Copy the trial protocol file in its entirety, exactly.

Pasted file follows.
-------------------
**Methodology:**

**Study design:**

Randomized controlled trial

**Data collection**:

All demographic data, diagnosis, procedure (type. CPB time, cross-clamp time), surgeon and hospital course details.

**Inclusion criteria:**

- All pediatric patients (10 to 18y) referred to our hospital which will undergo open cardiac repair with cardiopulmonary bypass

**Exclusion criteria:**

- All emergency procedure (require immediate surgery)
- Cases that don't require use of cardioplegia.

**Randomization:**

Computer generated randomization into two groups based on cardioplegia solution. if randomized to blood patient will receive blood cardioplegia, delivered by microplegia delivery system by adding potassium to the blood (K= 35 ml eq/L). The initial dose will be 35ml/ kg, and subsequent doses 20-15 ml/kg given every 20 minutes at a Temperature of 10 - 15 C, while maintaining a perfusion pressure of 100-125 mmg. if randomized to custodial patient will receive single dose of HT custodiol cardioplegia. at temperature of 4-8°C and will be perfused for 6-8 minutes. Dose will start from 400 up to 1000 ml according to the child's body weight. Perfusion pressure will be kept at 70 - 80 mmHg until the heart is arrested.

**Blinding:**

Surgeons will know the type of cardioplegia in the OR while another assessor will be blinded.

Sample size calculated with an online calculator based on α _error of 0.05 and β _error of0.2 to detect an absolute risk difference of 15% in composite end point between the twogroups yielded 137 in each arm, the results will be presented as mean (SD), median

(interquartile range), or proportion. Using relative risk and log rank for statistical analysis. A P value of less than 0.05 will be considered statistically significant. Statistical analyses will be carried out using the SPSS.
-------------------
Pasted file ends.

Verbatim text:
**Methodology:**

**Study design:**

Randomized controlled trial

**Data collection**:

All demographic data, diagnosis, procedure (type. CPB time, cross-clamp time), surgeon and hospital course details.

**Inclusion criteria:**

- All pediatric patients (10 to 18y) referred to our hospital which will undergo open cardiac repair with cardiopulmonary bypass

**Exclusion criteria:**

- All emergency procedure (require immediate surgery)
- Cases that don't require use of cardioplegia.

**Randomization:**

Computer generated randomization into two groups based on cardioplegia solution. if randomized to blood patient will receive blood cardioplegia, delivered by microplegia delivery system by adding potassium to the blood (K= 35 ml eq/L). The initial dose will be 35ml/ kg, and subsequent doses 20-15 ml/kg given every 20 minutes at a Temperature of 10 - 15 C, while maintaining a perfusion pressure of 100-125 mmg. if randomized to custodial patient will receive single dose of HT custodiol cardioplegia. at temperature of 4-8°C and will be perfused for 6-8 minutes. Dose will start from 400 up to 1000 ml according to the child's body weight. Perfusion pressure will be kept at 70 - 80 mmHg until the heart is arrested.

**Blinding:**

Surgeons will know the type of cardioplegia in the OR while another assessor will be blinded.

Sample size calculated with an online calculator based on α _error of 0.05 and β _error of0.2 to detect an absolute risk difference of 15% in composite end point between the twogroups yielded 137 in each arm, the results will be presented as mean (SD), median

(interquartile range), or proportion. Using relative risk and log rank for statistical analysis. A P value of less than 0.05 will be considered statistically significant. Statistical analyses will be carried out using the SPSS.